What’s Happening in the Brain of an Anxious Teen?

Most people do not think of anxiety disorders as something that can affect a child. Unfortunately, psychologists are becoming aware of just how common it is for someone under eighteen to struggle with an anxiety disorder.

More parents are coming forward to speak about their child’s anxiety disorder. Obsessive-Compulsive Disorder (OCD) is one anxiety condition that can be particularly difficult for a child to deal with, as mothers and fathers are learning. Part of the difficulty is treating a child for a disorder that is considered an “adult” illness.

Fortunately, the increased awareness of child anxiety disorders is leading more researchers to seek information about why kids are developing anxiety issues and how they can best be treated. Many who study psychology are attempting to determine the unique environmental and biological causes of anxiety in children.

New research from UCLA is revealing what occurs in the brain of an adolescent with an anxiety disorder. It turns out that over-activity in an area of the brain called the medial prefrontal cortex may be related to the excessive anxiety that these teens experience. By figuring out how to change the amount of activity in this brain area, researchers may eventually be able to help teens who have anxiety issues to live a healthier, less stressful life.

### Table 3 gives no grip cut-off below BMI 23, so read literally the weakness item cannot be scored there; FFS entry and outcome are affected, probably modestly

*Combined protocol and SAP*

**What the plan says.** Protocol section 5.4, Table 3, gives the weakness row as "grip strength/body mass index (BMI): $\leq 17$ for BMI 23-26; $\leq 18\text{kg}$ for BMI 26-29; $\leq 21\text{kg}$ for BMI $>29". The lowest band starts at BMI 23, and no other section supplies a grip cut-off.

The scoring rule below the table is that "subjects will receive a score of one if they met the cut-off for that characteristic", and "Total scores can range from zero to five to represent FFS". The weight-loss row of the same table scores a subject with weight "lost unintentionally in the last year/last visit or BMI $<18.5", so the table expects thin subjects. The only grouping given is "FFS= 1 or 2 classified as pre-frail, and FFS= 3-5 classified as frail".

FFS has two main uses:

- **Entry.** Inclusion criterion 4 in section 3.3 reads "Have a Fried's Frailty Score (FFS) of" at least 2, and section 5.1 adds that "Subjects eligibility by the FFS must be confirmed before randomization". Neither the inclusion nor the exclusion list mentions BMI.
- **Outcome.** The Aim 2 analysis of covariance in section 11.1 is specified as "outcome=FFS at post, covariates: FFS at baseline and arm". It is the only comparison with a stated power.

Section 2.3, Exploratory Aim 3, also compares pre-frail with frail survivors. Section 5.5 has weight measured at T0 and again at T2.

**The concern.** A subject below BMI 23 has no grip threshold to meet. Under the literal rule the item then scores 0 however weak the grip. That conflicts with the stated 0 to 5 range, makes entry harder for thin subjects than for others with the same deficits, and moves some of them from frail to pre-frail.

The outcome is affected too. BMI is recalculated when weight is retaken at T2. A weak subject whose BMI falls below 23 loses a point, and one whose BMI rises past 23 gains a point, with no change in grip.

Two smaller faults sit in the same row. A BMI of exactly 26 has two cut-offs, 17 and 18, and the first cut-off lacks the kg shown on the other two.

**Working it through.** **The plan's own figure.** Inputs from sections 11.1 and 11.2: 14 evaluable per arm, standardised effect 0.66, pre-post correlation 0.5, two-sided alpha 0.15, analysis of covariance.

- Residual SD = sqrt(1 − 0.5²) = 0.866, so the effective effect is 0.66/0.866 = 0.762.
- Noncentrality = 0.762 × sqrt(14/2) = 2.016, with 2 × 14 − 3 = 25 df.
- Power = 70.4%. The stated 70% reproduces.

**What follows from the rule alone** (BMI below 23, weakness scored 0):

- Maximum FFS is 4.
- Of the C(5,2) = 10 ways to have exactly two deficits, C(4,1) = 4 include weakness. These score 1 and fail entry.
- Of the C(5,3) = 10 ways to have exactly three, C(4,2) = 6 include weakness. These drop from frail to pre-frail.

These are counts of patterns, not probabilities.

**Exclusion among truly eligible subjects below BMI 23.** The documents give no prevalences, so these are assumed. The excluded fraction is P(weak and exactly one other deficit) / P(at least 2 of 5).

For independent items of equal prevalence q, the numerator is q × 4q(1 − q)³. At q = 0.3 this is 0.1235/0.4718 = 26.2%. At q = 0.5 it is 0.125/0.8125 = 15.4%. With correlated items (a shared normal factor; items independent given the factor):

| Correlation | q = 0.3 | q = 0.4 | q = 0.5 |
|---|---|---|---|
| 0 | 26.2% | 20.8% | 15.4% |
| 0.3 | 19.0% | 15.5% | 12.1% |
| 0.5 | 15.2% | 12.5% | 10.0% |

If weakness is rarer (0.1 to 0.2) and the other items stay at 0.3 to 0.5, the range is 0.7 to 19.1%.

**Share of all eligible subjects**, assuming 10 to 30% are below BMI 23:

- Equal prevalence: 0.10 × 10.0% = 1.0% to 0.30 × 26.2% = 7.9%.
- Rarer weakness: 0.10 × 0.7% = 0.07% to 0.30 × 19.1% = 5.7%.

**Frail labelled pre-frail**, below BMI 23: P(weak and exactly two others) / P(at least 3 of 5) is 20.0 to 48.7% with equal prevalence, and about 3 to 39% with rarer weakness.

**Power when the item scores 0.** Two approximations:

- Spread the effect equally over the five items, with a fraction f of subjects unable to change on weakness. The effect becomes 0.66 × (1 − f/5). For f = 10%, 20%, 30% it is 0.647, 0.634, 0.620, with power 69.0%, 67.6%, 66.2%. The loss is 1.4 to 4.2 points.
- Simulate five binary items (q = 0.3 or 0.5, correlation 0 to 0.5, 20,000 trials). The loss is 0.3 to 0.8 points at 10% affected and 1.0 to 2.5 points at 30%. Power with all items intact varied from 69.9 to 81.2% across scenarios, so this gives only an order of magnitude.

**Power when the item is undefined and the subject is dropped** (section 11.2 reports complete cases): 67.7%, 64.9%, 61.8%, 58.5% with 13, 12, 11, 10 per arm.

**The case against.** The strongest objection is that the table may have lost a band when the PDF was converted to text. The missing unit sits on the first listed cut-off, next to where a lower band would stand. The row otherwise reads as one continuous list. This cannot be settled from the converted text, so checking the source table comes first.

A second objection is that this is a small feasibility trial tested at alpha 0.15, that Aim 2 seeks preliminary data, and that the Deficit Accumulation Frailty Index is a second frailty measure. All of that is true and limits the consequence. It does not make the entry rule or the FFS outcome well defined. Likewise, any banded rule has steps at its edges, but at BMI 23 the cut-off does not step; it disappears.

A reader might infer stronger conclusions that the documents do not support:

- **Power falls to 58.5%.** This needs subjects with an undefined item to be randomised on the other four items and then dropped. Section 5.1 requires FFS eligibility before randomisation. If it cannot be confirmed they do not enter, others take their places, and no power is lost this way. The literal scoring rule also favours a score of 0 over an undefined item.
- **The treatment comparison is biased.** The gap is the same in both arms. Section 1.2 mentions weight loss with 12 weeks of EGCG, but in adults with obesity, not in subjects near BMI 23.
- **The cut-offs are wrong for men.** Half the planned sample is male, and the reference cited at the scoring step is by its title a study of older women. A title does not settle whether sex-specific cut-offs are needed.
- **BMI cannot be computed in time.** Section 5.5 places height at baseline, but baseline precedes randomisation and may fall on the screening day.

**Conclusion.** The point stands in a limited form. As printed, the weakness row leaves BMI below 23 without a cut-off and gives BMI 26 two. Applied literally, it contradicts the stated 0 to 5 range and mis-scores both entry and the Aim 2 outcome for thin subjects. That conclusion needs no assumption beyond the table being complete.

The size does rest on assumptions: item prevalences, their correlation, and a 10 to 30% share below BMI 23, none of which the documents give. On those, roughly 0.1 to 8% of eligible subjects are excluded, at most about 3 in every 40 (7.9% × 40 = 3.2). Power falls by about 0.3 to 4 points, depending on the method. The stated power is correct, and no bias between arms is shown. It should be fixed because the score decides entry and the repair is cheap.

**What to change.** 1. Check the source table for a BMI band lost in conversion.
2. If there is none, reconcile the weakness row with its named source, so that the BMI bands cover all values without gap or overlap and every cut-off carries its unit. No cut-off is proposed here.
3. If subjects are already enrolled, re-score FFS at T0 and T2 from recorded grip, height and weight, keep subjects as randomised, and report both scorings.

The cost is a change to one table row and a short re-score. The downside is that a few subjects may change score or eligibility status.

If you want to know more about how the brain of an anxious teenager functions, visit the link below to read an article on Examiner. The article also describes how the researchers at UCLA arrived at their results.


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